“We still have to worry about this as a world, that our population is sustainable within this planet,” he continues. “With the interest in bringing up the level of consumption in many parts of the world … that will bring more pressure to the environment.

“The quicker we can arrive at stability of population the better.”

Imposing limits to fertility is not the answer to population stability, Beaujot says.

An example of government-imposed limits on fertility is China’s “one child policy,” which is currently under debate by the Chinese government on whether to abandon this policy.

“They just don’t work that well and they bring much opposition. They just don’t correspond to basic human rights,” Beaujot says. “Leaders of all kinds should help us to think of what is making a responsible decision on numbers of children to have.”

The UN says people should have the right to make free and responsible choices on their family size and have access to the highest standard of sexual and reproductive health, he notes.

The most cost-effective means to reduce fertility and improve living standards, according to the UN, is through education, particularly of girls.

“The status of women (and girls) is fundamental if we are concerned with reducing fertility and slowing population growth,” Kerr says. “To the extent to which women have control over their own fertility, with greater equality for partners, we can anticipate a lower birth rate.”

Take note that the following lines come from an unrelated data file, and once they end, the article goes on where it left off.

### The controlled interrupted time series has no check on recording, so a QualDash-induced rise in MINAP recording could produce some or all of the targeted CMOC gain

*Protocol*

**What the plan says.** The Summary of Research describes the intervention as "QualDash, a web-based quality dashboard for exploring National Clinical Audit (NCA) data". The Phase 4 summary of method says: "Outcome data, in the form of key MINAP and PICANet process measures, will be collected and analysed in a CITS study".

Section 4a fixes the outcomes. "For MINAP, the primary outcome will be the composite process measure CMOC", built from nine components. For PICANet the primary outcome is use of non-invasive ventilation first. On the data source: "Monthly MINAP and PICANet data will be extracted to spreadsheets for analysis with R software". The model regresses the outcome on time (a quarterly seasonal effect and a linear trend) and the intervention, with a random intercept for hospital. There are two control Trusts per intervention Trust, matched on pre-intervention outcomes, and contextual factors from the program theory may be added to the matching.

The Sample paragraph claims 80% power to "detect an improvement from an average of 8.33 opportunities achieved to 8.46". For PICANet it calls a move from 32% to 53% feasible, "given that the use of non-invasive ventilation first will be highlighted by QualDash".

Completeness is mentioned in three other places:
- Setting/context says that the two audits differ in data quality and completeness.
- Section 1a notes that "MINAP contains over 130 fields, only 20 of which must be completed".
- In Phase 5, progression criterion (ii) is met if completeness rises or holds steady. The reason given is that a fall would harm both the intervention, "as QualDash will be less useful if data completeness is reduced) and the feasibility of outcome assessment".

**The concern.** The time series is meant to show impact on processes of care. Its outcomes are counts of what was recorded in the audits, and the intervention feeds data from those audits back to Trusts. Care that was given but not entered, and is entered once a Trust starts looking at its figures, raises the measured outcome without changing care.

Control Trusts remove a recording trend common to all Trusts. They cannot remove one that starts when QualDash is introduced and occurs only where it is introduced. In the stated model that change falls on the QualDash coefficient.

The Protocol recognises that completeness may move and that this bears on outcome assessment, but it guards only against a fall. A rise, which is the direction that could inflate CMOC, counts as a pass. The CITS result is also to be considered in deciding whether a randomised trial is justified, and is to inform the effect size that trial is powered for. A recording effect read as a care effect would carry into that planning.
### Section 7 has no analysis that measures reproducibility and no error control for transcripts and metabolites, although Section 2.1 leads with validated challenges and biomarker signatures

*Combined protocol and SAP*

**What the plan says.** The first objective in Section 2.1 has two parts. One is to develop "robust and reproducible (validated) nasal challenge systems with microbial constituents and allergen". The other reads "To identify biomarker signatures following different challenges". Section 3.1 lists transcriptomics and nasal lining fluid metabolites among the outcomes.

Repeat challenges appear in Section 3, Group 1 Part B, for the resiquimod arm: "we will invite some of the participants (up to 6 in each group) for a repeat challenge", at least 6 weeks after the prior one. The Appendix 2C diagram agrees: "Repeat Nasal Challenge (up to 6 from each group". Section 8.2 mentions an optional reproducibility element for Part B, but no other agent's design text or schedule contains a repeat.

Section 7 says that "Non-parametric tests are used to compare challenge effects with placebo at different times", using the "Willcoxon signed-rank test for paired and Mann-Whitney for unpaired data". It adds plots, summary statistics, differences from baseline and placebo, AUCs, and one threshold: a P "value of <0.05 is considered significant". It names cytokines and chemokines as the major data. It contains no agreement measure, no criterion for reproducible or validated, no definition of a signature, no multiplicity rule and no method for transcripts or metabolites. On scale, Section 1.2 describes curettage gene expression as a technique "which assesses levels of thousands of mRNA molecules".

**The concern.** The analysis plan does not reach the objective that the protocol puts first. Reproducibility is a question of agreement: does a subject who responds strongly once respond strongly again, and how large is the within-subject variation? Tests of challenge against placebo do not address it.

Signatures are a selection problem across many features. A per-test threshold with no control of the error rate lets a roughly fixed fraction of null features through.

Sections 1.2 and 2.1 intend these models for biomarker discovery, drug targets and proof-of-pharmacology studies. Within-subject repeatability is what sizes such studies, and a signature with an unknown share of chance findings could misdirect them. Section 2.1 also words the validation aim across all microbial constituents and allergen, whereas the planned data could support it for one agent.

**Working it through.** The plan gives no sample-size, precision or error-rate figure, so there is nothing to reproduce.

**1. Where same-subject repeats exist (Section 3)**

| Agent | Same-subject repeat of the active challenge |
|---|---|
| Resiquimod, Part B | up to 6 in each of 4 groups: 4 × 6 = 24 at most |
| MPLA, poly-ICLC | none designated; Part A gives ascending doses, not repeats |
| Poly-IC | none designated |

If the population continues to grow by roughly a third over the next century with little changes in consumption patterns and technology use, then greenhouse gases theoretically will increase at the same rate. But more people on Earth does not necessarily equal the same amount of growth in consumption, Kerr points out, and there are many variables that interact with population and economic development.

As well, it is expected the greater the population size, the greater the demand for food if consumption patterns don’t change. However, the Food and Agriculture Organization of the UN reports on a global level people are eating more calories daily, with an exception in Sub-Saharan Africa – highlighting access to food is improving.

One thing that threatens food accessibility is the use of agricultural land to cultivate crops for energy use. As well, the consumption of meat has increased in recent years, which will have an impact on scarcity and the cost of basic food stocks on the world market, Kerr says.

Reaching the 7 billion mark is significant, but it doesn’t represent a breaking point in the world’s population exceeding its capacity.

“What happens in terms of future fertility is very important,” Kerr says. “Obviously with further reductions in mortality desirable, fertility reduction is crucial in returning to greater population stability into the future.”

The paradox is Canada’s population growth is increasing faster than most developed countries, yet it remains lower than the world level.

Canada’s population of roughly 35 million represents about one half of one percent of the global population. Canada continues to grow through high rates of immigration.

“It’s easy to arrive at a consensus at the world level, but once you come down to a country or city or community, everybody wants to grow,” Beaujot says. “Nobody wants to decline or to be growing more slowly than their neighbours.”